On Display: Highlights from the Smithsonian Gardens Orchid Collection

December 18, 2015 at 10:00 am 2 comments

In keeping with my greatest goal in life of turning everyone into an orchid lover (I believe we would achieve world peace if that actually happened), I am starting a series of blog posts about the Smithsonian Gardens Orchid Collection. I’m excited to share images and stories about our incredible orchid collection with you.

Last week, I convinced Alex, one of Smithsonian Gardens’ interiorscapers, to exhibit some really special orchids in display cases at the Smithsonian’s National Museum of American History. If you are in Washington, D.C., I hope you’ll visit the cases on the first level of the museum near the Warner Bros. Theater before the display is changed the week of December 21st. If you’re too far away, I hope you’ll enjoy the images of these beauties orchids included here.

Angraecum sesquipedale var. angustifolium

Angraecum sesquipedale var. angustifolium on display at the National Museum of American History.

Angraecum sesquipedale may very well be the most famous of all orchids. This beauty is written up in every botany textbook due to its compelling pollination story. A native of Madagascar, this outstanding species bears truly lovely, white, star-shaped blooms that emit a delicious fragrance to attract its moth pollinator on moonlit nights. Not just any moth, but the equally famous Xanthopan morganii praedicta, so named because its existence was predicted by Charles Darwin before it was known to science. Darwin theorized upon seeing the flowers’ prodigious 12-inch long nectar spurs that a moth with an equally long proboscis had to exist in order for the plant to be pollinated. It will always be one of my favorite orchids because, well, it’s just plain cool! The variety on display, Angraecum sesquipedale var. angustifolium,  is a bit more succulent and smaller in stature than the typical form, but it is easier to grow and quite floriferous.

Angraecum sesquipedale var. angustifolium and a hawk moth

L to R: Angraecum sesquipedale var. angustifolium from the Smithsonian Gardens Orchid Collection; Illustration of a hawk moth visiting an Angraecum sesquipedale by Emily Damstra for the Smithsonian Institution; a Xanthopan morganii praedicta (hawk moth) with extended proboscis © kqedquest

A couple of well-bloomed plants from a sister genus, Jumellea, grace the display case opposite the Angraecums. Even though their flowers are smaller, they are plentiful and have an outstanding fragrance. Jumellea flowers are similar in all of their species, even though the plants can vary wildly. They, like the Angraecums, exhibit a moth pollination syndrome, bearing flowers of the purest white color with strong nocturnal fragrance and nectar spurs. This time the spurs are much shorter, about an inch or so in length, indicating a very different moth species as its pollination partner. Jumelleas are also used to make a kind of aromatic tea, known as Faham tea, which was once very popular in Europe.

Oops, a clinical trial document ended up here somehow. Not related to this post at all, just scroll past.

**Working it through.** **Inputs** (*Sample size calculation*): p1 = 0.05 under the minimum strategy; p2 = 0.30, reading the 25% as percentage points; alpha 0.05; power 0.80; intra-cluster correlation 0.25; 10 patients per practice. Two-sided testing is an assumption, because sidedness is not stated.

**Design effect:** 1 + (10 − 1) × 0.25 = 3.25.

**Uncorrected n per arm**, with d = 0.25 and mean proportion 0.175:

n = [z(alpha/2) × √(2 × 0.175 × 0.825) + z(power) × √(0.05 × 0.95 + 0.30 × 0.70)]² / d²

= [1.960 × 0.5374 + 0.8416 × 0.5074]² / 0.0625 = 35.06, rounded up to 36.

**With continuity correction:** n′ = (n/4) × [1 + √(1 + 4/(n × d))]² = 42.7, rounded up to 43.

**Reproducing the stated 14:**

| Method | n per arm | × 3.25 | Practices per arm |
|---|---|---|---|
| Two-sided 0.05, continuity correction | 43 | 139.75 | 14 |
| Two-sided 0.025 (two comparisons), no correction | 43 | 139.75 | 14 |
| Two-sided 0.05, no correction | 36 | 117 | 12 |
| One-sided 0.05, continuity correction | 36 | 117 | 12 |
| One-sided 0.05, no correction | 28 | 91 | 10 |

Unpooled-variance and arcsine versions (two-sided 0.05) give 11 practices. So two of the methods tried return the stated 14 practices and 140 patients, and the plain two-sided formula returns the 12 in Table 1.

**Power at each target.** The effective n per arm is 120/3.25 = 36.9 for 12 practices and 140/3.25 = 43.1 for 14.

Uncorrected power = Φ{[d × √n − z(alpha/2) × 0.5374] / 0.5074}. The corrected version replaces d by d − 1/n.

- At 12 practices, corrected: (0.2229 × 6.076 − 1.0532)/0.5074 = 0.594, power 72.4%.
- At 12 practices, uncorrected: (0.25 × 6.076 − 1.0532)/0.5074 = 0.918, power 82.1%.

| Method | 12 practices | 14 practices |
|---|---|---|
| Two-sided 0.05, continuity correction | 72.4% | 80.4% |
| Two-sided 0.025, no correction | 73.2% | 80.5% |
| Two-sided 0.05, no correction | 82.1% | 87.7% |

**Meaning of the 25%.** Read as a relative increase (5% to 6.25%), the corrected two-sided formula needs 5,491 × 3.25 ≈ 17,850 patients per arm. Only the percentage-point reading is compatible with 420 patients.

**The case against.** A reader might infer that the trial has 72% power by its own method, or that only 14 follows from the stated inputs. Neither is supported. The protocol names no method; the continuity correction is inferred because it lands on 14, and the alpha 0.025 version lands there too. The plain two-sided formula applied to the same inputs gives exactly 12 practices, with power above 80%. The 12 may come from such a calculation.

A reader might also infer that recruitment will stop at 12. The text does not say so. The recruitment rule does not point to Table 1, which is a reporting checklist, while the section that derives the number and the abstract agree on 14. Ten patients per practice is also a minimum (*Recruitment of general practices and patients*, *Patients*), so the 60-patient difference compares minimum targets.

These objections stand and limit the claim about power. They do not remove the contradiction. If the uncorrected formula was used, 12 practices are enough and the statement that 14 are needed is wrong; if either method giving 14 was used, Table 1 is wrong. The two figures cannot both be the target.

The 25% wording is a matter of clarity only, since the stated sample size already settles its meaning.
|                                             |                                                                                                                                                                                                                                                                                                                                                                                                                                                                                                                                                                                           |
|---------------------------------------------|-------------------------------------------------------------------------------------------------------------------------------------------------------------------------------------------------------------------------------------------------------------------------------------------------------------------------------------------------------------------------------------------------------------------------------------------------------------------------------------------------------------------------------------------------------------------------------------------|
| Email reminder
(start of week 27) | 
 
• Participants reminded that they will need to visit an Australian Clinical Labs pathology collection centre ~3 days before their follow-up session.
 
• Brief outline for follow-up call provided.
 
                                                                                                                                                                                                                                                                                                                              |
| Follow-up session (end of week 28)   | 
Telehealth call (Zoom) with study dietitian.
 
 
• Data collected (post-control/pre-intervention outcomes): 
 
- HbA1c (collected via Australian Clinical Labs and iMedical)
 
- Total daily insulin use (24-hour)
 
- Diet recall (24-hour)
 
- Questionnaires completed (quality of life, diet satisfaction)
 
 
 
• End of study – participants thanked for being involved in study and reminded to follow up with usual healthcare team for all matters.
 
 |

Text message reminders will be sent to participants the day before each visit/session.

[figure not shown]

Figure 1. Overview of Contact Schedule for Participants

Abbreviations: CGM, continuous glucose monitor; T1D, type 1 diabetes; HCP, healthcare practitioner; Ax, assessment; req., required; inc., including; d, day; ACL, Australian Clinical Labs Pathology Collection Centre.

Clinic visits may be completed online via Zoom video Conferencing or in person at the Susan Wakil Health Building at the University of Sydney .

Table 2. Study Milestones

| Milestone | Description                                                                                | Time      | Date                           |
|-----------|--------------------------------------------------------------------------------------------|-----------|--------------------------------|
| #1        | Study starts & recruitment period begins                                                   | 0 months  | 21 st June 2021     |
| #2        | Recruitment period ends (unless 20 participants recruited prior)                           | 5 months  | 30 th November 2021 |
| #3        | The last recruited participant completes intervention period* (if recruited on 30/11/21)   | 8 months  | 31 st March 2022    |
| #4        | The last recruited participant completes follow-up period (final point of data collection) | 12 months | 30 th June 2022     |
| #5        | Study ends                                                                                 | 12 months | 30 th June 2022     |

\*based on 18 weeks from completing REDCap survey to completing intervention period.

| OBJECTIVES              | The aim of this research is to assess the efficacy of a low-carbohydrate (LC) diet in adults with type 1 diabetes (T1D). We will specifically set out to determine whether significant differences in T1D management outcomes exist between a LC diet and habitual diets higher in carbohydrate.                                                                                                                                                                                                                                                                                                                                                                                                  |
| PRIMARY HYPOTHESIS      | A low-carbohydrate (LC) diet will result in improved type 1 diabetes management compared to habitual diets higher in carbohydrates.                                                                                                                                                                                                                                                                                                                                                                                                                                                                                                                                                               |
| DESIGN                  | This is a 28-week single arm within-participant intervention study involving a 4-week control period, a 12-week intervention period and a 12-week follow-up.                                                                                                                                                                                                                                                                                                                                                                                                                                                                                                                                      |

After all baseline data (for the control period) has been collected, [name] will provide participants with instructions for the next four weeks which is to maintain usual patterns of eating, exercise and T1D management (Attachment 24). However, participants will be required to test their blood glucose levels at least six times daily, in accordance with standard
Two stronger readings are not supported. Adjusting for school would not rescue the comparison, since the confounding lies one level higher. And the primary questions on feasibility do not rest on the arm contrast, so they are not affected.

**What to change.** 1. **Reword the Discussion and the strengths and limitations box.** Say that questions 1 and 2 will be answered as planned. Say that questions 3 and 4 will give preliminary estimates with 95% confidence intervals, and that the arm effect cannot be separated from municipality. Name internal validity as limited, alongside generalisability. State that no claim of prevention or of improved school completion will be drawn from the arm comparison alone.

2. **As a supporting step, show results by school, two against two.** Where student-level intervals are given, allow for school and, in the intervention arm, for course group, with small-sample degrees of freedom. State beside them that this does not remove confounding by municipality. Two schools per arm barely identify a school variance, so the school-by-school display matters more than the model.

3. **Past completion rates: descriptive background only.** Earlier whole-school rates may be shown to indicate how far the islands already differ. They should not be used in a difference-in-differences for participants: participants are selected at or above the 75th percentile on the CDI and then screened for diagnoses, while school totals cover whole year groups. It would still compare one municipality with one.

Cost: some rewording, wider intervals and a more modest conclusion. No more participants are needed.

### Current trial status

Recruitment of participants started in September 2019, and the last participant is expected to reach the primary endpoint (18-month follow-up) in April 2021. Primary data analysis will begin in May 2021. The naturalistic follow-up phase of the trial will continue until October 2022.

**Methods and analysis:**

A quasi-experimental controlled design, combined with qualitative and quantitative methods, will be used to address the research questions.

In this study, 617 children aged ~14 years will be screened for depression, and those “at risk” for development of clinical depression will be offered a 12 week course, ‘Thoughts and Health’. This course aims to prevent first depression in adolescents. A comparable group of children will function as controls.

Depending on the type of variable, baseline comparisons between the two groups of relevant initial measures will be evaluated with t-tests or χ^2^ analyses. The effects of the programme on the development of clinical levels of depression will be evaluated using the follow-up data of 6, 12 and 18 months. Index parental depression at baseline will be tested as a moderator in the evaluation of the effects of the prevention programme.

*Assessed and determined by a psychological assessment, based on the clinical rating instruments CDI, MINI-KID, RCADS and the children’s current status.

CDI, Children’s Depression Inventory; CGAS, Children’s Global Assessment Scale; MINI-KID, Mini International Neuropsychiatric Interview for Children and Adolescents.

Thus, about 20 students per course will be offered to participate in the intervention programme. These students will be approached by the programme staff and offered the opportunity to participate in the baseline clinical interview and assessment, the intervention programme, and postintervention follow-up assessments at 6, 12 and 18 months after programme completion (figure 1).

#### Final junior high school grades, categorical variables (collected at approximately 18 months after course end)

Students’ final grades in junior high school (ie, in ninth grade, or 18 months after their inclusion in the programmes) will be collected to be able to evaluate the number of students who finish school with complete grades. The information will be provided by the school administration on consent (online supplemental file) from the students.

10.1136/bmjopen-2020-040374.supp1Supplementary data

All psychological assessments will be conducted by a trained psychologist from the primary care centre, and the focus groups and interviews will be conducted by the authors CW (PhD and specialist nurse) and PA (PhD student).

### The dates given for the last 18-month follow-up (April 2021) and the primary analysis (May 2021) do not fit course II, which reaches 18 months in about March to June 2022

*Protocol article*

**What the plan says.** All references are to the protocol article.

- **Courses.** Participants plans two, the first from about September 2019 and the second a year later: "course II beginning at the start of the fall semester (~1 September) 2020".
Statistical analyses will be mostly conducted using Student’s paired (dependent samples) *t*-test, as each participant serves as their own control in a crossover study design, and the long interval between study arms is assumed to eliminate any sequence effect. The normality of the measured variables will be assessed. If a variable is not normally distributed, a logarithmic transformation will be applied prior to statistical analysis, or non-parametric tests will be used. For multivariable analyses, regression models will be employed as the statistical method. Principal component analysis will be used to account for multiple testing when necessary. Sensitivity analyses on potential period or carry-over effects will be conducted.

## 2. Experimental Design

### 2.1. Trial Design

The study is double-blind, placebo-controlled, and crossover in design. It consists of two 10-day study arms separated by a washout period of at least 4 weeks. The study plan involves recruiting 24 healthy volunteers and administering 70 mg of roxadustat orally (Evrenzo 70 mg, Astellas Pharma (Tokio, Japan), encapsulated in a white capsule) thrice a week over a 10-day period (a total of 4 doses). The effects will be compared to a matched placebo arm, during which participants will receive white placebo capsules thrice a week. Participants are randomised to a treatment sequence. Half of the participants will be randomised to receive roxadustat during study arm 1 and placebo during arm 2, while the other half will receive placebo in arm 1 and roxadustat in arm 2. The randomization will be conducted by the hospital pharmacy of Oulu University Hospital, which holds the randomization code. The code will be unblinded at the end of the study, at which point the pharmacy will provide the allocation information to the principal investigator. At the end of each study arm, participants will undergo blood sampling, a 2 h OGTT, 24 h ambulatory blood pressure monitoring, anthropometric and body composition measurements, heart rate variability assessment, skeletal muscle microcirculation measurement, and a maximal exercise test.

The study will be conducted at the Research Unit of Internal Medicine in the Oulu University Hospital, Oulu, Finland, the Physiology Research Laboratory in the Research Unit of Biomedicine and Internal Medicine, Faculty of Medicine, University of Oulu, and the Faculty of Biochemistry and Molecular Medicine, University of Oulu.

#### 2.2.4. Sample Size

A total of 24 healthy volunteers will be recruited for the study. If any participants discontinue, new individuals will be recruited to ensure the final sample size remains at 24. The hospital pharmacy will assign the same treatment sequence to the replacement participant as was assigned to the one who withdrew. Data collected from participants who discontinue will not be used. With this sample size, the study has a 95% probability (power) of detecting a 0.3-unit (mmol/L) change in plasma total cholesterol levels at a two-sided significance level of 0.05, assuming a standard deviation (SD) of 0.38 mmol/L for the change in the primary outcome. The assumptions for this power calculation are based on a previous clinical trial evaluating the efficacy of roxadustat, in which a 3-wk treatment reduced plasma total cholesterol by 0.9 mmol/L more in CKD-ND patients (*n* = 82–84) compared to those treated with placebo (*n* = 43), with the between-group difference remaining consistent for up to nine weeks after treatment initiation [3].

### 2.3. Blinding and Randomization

Jumelleas

Jumelleas from the Smithsonian Gardens Orchid Collection on display at the National Museum of American History

These are remarkable orchids that Smithsonian Gardens proudly displays to encourage and educate Smithsonian visitors. We hope you will visit the National Museum of American History and see these botanical marvels for yourself!

– Tom Mirenda, Smithsonian Gardens Orchid Collection Specialist

Entry filed under: Collections, Exhibits, Orchids, Pollinators. Tags: , , , , , , , , , .

Beguiling Bulbophyllums: What’s Blooming in the Smithsonian Gardens Orchid Collection Community of Gardens: History in our Gardens

2 Comments Add your own

Leave a Reply

Fill in your details below or click an icon to log in:

WordPress.com Logo

You are commenting using your WordPress.com account. Log Out / Change )

Twitter picture

You are commenting using your Twitter account. Log Out / Change )

Facebook photo

You are commenting using your Facebook account. Log Out / Change )

Google+ photo

You are commenting using your Google+ account. Log Out / Change )

Connecting to %s

Trackback this post  |  Subscribe to the comments via RSS Feed


Enter your email address to follow this blog and receive notifications of new posts by email.

Join 275 other followers

Visit our Website!

Recent Posts

December 2015
M T W T F S S
« Nov   Jan »
 123456
78910111213
14151617181920
21222324252627
28293031  

%d bloggers like this: